Will Removing Traffic Lights Improve Streets?
In an attempt to reduce the approximately 10,000 car accidents that occur every year, Paris has considered various ways to make their intersections safer. One of their main methods is the removal of traffic lights.
While the decision to remove traffic lights may be alarming to some, it's believed that having the lights removed will allow the driver to focus on other things that aren't the colour of the light - like pedestrians and oncoming traffic.
To date 40 Parisian intersections have seen their lights removed. Now instead of waiting at a light, drivers face lower speeds, roundabouts and yield signs. These new approaches are meant to not only make the streets safer but also improve the traffic congestion.
While yielding and lower speeds may help the flow of traffic, the implementation of roundabouts may not be the safest method. Paris is already known to be home to one of the most infamously dangerous roundabouts at the Arc de Triomphe. So adding more roundabouts to the city is a cause for concern because despite being efficient for moving car traffic, roundabouts are not a safe crossing space for cyclists or pedestrians.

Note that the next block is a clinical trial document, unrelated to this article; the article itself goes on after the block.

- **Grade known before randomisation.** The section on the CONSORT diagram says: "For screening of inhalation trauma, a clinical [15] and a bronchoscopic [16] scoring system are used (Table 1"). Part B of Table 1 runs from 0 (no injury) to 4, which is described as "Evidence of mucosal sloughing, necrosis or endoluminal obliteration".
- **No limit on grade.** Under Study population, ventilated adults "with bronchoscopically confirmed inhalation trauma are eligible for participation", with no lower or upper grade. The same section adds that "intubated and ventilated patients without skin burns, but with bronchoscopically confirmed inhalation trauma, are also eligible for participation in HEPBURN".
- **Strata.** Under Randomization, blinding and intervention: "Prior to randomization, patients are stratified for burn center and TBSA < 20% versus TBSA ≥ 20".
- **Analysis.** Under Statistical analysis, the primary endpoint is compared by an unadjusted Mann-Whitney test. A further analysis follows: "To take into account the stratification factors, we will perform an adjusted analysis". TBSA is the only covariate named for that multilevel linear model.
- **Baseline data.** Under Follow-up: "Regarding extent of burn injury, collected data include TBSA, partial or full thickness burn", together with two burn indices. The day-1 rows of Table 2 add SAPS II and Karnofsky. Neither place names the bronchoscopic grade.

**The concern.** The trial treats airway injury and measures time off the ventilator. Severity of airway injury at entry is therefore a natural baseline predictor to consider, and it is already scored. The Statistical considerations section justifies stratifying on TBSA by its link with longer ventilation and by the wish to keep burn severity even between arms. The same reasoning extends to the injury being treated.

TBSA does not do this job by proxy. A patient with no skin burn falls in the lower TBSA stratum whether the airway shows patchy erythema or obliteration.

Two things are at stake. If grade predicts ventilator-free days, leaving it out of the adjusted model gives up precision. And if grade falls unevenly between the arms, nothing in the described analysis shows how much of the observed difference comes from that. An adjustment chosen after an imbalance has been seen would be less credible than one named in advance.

Due to the chaos at the Arc de Triomphe roundabout, it seems worrisome that Paris would consider replacing street lights and adding more roundabouts. Well, despite the appearance of the hectic roundabout (as seen above), it achieves the goal of keeping the traffic flowing and avoiding over congestion of the streets.
The effectiveness of the roundabout has other cities considering it as a better alternative to traffic lights. So while Paris has received the most attention regarding their decision to replace traffic lights, the city likely won't be the last to remove and replace traffic lights.
One of the reasons we may see an increase in alternatives to traffic lights around the world is because aside from seeing safer streets, the removal of traffic lights has economic gains. The cost of operating a single traffic light per year is estimated at $500(USD) per year. So in the instance of Paris, they have already eliminated approximately 160 lights, which means that they will see an economic savings of approximately $80,000(USD) this year.